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Was Massachusetts REALLY Rated Worst Drivers in the Country . . . Again?

Was Massachusetts REALLY Rated Worst Drivers in the Country . . . Again?

Allstate just released their 2015 Best Drivers Report; once again, Massachusetts found itself near the very bottom. According to the 2015 report, Massachusetts is home to three of the five lowest-ranking cities in the US: Springfield was ranked 196th; Worcester was ranked 199th; and Boston, sitting in 200th place, was rated the very worst city for driving. Boston drivers averaged just 3.9 years between accidents and are 158% more likely to get into an accident than the national average. Worcester residents ranked only slightly higher, with an average of 4.5 years between accidents and a 120% greater likelihood of getting in an accident than the national average.

In 2012, Massachusetts experienced 349 crash-related fatalities and nearly 4,400 serious injuries. Of those who were killed in these crashes, 161 were drivers, 48 were passengers, 51 were on a motorcycle, 72 were pedestrians, and 15 were riding a bicycle.

However, when compared to the national average on fatal accidents, Massachusetts doesn’t look so bad. The Insurance Institute for Highway Safety (IIHS) found there were 4.9 deaths per 100,000 residents in the commonwealth, which was one of the lowest numbers in the country. Wyoming, with the worst population-to-fatality rate, was over five times higher, at nearly 26 deaths per 100,000 residents.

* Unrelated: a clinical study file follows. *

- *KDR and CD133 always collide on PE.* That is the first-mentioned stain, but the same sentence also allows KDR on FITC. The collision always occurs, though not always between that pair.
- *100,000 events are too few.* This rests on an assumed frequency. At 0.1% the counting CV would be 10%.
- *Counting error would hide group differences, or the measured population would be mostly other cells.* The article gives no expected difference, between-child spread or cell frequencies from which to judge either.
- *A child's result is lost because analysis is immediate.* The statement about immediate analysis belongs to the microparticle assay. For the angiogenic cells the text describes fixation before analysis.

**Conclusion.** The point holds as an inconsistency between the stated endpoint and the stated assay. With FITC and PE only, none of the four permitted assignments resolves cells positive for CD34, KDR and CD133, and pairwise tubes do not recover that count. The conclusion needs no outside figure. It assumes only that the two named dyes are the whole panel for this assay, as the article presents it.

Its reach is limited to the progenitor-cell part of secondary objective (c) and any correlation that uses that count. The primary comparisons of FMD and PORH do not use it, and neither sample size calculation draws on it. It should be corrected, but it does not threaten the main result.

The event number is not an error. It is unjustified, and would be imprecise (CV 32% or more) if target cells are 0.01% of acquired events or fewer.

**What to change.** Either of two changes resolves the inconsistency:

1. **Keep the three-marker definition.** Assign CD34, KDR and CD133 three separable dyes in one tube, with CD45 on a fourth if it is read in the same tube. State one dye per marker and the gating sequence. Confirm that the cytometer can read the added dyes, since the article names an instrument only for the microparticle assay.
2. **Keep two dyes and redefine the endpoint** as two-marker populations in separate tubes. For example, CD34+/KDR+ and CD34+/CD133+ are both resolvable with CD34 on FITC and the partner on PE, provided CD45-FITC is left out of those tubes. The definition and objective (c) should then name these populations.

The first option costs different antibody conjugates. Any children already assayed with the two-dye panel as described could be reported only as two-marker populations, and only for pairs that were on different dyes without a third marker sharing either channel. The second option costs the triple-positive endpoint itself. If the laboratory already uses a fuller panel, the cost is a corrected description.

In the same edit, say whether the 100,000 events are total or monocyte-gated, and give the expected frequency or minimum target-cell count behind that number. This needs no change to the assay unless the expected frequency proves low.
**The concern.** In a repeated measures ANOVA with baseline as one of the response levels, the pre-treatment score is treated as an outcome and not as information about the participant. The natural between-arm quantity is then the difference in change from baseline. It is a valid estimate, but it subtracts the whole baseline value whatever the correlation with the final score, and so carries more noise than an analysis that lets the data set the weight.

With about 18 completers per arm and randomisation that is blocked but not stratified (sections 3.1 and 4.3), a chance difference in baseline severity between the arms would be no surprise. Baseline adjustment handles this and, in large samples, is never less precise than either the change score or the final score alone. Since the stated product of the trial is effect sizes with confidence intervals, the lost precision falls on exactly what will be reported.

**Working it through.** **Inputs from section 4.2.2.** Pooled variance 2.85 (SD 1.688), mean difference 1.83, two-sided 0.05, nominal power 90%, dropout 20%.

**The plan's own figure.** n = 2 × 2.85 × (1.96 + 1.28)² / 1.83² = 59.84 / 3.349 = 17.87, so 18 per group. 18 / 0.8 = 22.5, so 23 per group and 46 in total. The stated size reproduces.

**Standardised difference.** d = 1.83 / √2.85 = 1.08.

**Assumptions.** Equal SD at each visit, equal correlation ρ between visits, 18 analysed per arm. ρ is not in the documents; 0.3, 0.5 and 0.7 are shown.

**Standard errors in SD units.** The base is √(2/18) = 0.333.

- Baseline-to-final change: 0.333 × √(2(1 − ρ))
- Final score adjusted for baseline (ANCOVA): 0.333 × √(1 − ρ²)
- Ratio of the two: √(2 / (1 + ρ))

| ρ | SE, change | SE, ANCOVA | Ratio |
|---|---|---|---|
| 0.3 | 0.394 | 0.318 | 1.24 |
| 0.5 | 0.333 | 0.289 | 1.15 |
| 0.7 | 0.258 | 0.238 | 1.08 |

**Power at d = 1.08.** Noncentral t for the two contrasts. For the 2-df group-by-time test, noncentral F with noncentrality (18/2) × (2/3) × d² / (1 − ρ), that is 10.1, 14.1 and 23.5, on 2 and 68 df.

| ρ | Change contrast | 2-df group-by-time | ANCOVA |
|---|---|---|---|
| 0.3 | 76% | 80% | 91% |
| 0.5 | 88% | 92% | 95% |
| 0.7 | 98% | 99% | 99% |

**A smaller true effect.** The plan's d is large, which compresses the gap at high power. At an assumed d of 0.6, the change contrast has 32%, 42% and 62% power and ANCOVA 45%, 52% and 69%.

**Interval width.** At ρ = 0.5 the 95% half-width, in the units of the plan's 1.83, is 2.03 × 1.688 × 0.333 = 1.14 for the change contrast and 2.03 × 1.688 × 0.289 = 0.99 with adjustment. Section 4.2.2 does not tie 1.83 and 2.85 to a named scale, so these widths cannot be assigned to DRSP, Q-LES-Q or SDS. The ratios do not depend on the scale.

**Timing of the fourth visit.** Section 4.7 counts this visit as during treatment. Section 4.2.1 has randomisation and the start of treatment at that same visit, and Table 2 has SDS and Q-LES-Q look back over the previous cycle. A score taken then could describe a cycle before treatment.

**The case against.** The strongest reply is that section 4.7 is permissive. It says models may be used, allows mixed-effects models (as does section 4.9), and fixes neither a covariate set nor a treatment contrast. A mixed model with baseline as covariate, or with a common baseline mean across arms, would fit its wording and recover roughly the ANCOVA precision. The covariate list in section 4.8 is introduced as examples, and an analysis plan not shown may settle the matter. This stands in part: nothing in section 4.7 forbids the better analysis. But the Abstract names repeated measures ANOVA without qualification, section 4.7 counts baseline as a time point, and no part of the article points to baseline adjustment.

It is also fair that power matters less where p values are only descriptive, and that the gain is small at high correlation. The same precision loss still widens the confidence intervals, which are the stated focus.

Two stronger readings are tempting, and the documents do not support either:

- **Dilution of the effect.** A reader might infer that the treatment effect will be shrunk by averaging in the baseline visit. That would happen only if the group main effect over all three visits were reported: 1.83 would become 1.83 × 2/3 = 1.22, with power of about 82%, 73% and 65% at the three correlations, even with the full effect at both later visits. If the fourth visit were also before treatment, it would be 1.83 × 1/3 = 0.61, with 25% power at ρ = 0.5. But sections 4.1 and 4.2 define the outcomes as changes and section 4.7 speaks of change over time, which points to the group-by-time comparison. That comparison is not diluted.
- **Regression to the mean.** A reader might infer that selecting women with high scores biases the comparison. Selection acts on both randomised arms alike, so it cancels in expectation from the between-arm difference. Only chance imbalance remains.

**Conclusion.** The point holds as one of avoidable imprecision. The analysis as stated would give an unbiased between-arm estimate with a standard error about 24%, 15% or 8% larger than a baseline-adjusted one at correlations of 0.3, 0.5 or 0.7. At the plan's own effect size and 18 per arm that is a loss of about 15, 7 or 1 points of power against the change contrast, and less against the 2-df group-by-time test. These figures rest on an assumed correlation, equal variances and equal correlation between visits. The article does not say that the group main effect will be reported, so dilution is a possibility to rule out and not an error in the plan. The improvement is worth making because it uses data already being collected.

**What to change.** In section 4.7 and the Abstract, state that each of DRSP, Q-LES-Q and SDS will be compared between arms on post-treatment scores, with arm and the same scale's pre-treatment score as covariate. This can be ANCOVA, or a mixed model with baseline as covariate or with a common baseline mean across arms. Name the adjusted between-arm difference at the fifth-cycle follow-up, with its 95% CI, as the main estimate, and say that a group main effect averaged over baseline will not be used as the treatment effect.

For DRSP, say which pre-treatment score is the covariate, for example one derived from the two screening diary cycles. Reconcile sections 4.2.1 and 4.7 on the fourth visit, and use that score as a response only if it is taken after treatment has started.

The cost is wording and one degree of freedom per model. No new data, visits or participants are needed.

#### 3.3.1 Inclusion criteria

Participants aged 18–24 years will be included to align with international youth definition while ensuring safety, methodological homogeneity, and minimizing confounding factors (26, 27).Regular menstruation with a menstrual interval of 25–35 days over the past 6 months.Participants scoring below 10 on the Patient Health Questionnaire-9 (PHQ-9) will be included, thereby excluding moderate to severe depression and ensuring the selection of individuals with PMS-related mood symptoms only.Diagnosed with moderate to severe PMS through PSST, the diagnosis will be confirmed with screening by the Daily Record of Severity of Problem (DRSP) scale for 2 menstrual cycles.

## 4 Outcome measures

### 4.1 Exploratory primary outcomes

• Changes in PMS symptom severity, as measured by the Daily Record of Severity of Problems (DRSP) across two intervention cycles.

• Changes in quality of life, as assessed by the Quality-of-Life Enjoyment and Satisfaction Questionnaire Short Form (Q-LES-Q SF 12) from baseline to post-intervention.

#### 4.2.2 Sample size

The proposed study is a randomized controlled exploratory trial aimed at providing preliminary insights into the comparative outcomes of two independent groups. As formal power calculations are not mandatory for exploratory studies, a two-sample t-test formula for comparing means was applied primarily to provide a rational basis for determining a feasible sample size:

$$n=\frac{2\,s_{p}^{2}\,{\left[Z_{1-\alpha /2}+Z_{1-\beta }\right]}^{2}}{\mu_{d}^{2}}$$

These statistics should give Bay Staters plenty to think about. Simple acts, like obeying the speed limit, stopping for pedestrians, and avoiding distracted driving can help reduce our chances of getting into accidents . . . and will hopefully help our cities rank higher in years to come.

Author Bio: Peter Ventura has more than 25 years of experience as a trial lawyer and practices personal injury law in Worcester, Massachusetts—the same city in which he was born. From 1982–1985, he served as the assistant district attorney in Worcester County, where he tried hundreds of cases. He has also served as an adjunct faculty member at several colleges and universities in the area.

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